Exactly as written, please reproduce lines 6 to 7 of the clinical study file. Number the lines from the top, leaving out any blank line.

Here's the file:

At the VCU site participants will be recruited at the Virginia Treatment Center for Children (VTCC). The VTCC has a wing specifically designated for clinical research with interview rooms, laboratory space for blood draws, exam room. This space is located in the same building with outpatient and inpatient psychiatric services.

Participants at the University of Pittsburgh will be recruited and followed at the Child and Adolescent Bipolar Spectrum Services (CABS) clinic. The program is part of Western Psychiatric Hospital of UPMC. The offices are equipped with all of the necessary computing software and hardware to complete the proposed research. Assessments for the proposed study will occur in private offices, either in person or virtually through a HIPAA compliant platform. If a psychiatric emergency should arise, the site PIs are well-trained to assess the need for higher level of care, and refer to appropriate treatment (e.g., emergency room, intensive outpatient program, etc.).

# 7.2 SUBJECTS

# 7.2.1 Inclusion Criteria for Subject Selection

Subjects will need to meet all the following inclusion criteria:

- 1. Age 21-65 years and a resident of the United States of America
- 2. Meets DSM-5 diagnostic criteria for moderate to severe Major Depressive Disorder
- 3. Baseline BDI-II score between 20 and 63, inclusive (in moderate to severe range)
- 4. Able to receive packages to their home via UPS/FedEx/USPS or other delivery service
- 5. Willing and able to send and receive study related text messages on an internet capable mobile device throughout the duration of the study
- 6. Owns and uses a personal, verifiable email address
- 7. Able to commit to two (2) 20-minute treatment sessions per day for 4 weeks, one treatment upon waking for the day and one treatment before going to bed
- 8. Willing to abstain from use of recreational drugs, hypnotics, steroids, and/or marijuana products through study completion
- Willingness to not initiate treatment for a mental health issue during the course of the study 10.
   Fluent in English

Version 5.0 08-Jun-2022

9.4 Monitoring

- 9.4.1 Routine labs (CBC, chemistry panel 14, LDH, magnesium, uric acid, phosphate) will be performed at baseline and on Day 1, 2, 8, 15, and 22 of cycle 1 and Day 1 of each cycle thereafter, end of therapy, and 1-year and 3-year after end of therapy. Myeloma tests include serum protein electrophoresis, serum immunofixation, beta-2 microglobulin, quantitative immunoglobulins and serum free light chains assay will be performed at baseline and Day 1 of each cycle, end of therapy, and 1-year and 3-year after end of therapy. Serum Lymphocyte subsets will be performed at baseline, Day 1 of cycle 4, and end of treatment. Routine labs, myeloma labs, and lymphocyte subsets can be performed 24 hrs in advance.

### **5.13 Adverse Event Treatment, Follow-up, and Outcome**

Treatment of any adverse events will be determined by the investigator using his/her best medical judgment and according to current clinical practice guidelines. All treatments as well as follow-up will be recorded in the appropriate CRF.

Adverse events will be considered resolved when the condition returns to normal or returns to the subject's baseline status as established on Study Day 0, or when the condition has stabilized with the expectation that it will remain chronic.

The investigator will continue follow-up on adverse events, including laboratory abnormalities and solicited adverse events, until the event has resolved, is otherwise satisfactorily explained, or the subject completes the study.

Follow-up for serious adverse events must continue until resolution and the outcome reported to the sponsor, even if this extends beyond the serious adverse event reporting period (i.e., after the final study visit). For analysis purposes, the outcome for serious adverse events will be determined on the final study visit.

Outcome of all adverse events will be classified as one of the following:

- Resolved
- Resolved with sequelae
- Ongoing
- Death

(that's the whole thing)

- 1. Age 21-65 years and a resident of the United States of America
- 2. Meets DSM-5 diagnostic criteria for moderate to severe Major Depressive Disorder